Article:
In an otherwise insipid 2008 New York Times Magazine article on Obama as avatar of yet another “new black politics,” Matt Bai contended that the new black politicians are “just as likely to see themselves as ambassadors to the black community as they are to see themselves as spokesmen for it.” 7 They are, that is, emissaries from Democratic elites who communicate the limits of the possible and thinkable, as established within the boundaries of the neoliberal policy framework, to their putative constituents at least as much as they articulate, and advocate for, the interests of the latter to the former. That characterization applies more broadly to those institutions and interest groups, including the labor movement, that are likely to be harmed by the party’s commitment to a larger framework of neoliberal policy priorities. At best, those institutions effectively function to fit their constituencies’ interests and political agendas into that larger framework. This development is substance and product of political demobilization.
As the Clintonist consensus has taken more complete hold in defining the Democratic policy horizon, those opinion-shaping elites have less and less to deliver to their constituencies, to the extent that victory commonly, perhaps unconsciously, reduces to averting the worst possible defeat. In their efforts to mobilize electoral support for Democratic candidates, at least on some basis other than the standard mantra that “the other guy is worse,” these emissary elites’ claims to constituent bases have also had to strain credulity ever more. Labor Party National Organizer Mark Dudzic’s observation about John Kerry’s 2004 presidential campaign expresses this contradiction neatly:
Legions of anti-war activists campaigned their hearts out for a pro-war candidate. Laid-off textile workers and steelworkers went to the wall for a man who had never voted against a single trade agreement. Lifelong advocates of health care as a right devoted their every waking hour to elect someone who promised to throw another half a trillion dollars down the sinkhole of private, for-profit health insurance. 8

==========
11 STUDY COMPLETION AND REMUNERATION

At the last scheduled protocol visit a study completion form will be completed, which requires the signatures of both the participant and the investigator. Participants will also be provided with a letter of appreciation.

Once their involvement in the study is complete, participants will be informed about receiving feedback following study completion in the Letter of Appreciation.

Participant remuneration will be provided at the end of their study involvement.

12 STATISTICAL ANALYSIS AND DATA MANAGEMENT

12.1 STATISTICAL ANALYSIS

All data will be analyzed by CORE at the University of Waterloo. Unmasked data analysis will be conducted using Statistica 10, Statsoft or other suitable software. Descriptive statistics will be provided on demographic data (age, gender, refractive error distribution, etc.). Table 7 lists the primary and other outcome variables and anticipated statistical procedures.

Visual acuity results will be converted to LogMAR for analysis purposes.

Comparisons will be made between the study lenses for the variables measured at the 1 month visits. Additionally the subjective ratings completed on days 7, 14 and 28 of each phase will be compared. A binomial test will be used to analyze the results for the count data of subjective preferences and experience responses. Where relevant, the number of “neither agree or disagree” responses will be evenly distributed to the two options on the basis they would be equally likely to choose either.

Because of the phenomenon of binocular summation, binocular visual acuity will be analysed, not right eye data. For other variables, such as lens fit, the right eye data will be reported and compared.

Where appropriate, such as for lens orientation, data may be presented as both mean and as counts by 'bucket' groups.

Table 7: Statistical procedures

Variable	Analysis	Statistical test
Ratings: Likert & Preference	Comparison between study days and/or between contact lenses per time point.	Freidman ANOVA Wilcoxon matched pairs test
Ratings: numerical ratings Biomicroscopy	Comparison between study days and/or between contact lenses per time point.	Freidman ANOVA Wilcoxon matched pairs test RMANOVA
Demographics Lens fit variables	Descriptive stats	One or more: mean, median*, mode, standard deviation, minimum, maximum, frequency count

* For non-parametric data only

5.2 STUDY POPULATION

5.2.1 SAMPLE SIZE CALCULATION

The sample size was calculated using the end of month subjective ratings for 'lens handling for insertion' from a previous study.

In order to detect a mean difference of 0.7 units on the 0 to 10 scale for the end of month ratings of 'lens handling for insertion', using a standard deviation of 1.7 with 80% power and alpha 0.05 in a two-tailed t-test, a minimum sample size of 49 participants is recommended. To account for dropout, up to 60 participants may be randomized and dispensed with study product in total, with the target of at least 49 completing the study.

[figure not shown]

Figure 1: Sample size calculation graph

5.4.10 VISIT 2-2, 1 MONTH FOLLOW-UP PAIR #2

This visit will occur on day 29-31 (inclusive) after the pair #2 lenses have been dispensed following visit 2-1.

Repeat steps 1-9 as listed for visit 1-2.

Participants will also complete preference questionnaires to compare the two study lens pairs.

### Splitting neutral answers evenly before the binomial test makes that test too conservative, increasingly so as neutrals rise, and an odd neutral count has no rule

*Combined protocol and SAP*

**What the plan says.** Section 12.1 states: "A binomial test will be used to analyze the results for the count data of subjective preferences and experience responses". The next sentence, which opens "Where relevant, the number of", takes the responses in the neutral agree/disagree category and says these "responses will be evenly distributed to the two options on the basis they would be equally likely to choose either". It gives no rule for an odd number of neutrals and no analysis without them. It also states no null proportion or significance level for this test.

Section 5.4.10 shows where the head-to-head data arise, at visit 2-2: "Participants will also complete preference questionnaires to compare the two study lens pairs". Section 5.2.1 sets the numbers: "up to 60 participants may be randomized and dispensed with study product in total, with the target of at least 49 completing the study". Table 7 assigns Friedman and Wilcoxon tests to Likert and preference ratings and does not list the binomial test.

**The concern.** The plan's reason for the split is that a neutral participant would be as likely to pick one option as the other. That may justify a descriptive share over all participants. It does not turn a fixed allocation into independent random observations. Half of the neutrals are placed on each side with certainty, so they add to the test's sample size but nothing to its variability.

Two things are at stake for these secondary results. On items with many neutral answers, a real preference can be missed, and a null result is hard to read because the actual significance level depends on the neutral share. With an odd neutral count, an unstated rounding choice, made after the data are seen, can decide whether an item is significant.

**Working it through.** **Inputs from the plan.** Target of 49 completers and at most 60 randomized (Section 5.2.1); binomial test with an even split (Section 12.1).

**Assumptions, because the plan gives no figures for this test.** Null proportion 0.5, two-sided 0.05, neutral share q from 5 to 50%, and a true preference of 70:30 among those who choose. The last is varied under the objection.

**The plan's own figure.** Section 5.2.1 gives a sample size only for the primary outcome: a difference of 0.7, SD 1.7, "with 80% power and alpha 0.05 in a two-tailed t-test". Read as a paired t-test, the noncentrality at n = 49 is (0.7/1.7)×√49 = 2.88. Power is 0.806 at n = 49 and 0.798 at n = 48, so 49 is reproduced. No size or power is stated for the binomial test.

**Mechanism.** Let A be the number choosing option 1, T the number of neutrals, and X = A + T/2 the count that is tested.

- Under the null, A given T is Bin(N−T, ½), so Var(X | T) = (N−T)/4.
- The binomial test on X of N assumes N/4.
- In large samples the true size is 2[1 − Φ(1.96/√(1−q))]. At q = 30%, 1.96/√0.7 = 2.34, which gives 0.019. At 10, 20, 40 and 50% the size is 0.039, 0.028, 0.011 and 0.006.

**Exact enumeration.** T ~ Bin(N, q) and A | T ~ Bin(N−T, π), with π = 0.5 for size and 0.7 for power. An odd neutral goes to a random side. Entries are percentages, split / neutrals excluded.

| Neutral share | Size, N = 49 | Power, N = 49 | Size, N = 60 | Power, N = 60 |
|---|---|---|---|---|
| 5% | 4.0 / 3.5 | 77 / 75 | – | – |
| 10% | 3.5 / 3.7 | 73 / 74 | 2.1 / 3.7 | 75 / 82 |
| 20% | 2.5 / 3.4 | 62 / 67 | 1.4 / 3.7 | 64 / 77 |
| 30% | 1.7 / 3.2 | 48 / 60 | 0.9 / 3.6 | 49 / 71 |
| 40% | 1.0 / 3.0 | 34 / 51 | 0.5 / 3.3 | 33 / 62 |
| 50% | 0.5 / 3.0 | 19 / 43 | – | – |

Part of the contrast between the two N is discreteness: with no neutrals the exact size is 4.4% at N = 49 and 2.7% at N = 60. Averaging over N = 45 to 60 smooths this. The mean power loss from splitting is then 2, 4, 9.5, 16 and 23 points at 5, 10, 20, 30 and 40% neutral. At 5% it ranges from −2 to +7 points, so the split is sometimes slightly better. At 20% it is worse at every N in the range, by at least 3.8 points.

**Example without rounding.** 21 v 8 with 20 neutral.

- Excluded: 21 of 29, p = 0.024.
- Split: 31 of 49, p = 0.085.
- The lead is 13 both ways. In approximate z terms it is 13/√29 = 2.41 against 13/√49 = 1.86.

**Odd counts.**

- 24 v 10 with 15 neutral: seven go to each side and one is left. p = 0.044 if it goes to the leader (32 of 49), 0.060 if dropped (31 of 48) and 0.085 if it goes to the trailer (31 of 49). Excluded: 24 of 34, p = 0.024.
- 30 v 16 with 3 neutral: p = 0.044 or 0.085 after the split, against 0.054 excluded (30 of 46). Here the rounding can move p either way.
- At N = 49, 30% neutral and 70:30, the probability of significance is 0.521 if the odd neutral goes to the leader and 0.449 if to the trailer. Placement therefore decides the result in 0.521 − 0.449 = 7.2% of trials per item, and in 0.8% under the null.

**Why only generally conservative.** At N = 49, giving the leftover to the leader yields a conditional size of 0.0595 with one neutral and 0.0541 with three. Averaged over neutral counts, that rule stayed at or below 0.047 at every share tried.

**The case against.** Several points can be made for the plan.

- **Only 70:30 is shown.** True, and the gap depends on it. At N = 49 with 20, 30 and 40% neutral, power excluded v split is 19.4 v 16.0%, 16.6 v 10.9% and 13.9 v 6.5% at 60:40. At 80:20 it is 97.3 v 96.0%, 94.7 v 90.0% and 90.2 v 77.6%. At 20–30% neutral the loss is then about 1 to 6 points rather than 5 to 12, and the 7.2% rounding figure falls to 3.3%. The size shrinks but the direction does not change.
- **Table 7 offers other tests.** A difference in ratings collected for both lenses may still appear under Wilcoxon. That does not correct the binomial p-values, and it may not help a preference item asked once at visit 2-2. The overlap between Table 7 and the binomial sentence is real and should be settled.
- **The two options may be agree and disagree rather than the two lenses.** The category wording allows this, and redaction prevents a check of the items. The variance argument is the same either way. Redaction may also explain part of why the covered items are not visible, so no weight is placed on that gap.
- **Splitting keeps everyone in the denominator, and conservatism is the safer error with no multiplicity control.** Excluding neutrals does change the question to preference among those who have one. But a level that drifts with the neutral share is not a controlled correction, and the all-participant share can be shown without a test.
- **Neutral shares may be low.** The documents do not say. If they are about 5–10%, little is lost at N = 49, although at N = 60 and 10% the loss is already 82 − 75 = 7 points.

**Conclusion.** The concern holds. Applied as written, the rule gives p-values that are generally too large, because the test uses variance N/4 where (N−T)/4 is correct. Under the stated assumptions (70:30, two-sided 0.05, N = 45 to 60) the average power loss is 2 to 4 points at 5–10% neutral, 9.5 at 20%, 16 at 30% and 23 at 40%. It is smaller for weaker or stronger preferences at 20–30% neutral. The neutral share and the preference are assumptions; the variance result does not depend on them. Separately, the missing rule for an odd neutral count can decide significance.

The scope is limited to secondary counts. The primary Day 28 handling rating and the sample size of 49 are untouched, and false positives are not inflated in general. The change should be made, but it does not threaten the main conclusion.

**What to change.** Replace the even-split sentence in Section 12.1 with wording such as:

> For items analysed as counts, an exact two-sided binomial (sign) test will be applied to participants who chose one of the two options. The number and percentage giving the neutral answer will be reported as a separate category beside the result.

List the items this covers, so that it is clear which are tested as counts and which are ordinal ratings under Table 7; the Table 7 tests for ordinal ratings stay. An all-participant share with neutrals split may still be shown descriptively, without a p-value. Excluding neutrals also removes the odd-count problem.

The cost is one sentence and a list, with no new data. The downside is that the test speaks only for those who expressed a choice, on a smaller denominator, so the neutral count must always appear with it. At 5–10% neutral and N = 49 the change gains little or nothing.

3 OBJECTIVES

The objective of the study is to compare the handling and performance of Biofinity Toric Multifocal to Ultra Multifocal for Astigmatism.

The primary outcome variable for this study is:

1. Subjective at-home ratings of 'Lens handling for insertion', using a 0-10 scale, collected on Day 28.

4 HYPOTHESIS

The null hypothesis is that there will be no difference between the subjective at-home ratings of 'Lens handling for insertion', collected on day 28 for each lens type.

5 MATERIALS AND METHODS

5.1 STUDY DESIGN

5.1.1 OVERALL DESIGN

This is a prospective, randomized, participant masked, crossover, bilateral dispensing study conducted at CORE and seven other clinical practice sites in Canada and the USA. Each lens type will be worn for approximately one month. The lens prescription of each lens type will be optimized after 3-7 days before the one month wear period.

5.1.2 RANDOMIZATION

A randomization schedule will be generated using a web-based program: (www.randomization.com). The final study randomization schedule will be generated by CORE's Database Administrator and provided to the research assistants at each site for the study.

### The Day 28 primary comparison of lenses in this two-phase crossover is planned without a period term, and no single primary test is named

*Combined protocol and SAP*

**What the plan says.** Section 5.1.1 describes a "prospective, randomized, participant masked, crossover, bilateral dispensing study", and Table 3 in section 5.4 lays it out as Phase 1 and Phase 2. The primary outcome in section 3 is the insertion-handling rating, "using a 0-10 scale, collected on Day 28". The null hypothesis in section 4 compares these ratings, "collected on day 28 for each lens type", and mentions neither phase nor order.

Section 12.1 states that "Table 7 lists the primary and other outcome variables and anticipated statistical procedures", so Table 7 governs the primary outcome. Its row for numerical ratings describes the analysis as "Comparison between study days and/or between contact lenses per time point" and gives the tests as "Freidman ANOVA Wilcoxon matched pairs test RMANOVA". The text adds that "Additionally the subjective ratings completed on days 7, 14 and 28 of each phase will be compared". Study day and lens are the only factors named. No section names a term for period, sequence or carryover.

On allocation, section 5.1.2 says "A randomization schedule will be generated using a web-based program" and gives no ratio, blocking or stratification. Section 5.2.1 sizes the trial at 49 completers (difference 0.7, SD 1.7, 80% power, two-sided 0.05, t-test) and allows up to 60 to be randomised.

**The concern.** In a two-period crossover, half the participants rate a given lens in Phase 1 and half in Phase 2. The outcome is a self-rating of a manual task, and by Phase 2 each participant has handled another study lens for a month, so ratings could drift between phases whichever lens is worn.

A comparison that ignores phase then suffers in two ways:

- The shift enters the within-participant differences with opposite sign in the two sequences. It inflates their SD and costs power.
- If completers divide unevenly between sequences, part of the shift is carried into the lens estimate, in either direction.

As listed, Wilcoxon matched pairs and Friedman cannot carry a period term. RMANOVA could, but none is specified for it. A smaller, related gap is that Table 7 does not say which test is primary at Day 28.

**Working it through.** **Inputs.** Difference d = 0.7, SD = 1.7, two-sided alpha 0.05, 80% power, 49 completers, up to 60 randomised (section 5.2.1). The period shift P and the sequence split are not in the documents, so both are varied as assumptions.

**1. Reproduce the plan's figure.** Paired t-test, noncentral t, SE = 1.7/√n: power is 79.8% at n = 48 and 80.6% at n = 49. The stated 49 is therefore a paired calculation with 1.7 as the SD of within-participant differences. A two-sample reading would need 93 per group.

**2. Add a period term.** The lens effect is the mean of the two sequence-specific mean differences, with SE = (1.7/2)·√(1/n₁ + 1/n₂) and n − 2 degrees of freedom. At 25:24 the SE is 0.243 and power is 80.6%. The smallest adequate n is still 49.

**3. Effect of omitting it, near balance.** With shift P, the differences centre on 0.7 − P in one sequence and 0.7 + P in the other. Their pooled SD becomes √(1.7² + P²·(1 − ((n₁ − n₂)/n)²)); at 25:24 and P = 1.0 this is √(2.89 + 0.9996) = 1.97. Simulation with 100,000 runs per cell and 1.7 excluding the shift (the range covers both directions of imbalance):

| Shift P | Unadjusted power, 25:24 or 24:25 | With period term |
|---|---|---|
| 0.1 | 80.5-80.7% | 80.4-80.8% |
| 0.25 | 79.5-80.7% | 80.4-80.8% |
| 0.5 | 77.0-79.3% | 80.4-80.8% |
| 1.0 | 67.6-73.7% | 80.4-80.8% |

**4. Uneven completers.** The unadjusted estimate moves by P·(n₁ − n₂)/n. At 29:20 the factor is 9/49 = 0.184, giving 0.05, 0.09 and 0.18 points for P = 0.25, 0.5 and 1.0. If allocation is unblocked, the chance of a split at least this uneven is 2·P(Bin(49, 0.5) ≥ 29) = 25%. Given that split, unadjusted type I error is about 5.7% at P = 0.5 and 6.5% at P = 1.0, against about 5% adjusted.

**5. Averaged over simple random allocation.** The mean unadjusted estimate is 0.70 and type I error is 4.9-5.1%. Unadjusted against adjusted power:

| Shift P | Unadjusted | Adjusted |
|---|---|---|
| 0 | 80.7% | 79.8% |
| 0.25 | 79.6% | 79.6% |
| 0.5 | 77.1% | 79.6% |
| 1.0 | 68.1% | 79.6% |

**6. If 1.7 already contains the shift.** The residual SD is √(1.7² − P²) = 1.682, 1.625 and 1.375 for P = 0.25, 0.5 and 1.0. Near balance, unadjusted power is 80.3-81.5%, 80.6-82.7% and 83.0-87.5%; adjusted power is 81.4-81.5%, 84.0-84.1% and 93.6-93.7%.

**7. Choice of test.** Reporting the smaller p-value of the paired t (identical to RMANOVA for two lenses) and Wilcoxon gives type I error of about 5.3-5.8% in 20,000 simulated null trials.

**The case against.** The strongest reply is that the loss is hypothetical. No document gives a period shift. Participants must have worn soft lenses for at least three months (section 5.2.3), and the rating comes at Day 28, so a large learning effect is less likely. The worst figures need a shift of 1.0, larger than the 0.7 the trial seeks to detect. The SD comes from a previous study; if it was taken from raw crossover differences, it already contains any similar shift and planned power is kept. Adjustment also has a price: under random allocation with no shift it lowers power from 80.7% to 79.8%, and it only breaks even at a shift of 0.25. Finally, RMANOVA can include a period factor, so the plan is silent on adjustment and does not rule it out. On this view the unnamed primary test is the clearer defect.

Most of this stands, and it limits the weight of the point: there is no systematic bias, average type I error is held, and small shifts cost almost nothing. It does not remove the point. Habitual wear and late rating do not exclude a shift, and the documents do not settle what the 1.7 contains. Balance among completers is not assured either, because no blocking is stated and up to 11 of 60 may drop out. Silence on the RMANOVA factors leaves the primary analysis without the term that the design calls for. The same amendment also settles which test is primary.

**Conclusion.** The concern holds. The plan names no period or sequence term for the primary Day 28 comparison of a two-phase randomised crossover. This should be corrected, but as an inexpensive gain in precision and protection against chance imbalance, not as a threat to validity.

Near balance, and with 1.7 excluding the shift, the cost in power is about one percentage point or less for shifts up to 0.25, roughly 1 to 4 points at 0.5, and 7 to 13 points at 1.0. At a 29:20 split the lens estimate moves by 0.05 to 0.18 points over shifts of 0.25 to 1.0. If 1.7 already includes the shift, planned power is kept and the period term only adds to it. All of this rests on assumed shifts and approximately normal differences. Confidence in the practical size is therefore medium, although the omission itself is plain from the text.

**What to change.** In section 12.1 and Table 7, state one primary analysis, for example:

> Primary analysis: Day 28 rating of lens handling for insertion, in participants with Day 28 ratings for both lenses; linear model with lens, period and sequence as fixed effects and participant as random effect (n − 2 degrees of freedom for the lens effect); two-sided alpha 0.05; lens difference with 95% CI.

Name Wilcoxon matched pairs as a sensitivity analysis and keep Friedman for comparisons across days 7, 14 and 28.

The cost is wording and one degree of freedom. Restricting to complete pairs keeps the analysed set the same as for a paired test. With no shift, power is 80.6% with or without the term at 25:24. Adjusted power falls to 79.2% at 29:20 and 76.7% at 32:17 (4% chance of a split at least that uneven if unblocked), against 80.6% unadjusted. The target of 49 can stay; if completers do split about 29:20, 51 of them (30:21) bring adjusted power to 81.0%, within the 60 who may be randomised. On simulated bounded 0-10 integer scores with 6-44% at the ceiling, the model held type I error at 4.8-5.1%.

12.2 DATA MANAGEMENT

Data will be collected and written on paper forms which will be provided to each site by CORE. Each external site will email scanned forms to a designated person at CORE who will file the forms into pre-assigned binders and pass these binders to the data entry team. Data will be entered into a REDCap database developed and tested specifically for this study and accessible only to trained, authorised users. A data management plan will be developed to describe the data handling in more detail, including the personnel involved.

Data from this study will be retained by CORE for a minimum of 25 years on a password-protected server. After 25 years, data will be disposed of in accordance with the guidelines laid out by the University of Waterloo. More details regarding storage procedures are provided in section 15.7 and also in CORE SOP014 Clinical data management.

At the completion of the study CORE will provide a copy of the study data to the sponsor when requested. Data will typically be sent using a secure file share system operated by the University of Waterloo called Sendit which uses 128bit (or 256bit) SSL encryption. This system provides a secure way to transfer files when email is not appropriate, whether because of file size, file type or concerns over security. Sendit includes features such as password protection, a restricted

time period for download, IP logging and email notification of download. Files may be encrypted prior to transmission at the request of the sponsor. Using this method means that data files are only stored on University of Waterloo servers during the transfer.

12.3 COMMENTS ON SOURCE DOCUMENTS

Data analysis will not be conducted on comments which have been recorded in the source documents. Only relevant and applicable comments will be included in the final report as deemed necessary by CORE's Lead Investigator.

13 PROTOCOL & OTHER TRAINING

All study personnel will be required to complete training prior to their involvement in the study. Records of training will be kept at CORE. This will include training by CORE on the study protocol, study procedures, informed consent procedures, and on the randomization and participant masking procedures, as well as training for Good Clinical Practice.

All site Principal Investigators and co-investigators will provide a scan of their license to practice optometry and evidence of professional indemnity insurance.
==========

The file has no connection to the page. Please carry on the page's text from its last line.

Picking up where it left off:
Unless we believe that it is possible to persuade people indefinitely that their material experience is, in fact, not their material experience, this is an arrangement that cannot hold.
Clintonism was partly an attempt to displace this contradiction by weaning Democratic liberalism from its association with downward economic redistribution through crafting a new mythical target voter, much as the Republicans had under Reagan. The ideal New Democrats are socially liberal members of the professional-managerial stratum and investor class who accept the dominance of the financial sector, an imperialist foreign policy, and a retreat from the public sector in the name of rationality and innovation; they are committed to cultural diversity and identitarian liberalism—or at least to feeling smarter and morally superior to their Republican neighbors, families, and co-workers. This mythical voter also is drawn to a post-partisan, technocratic vision of politics and policymaking that renders class rule invisible by presenting it as undebatable rational necessity, a baseline commonsense. Eruption of discontent from labor and the Left around NAFTA and welfare reform underscored the limits of Clinton’s strategy. However, by the end of his administration the apparent Clinton prosperity, and the need to circle the wagons to defend him from right-wing attack, seemed to harmonize the Democratic base. 9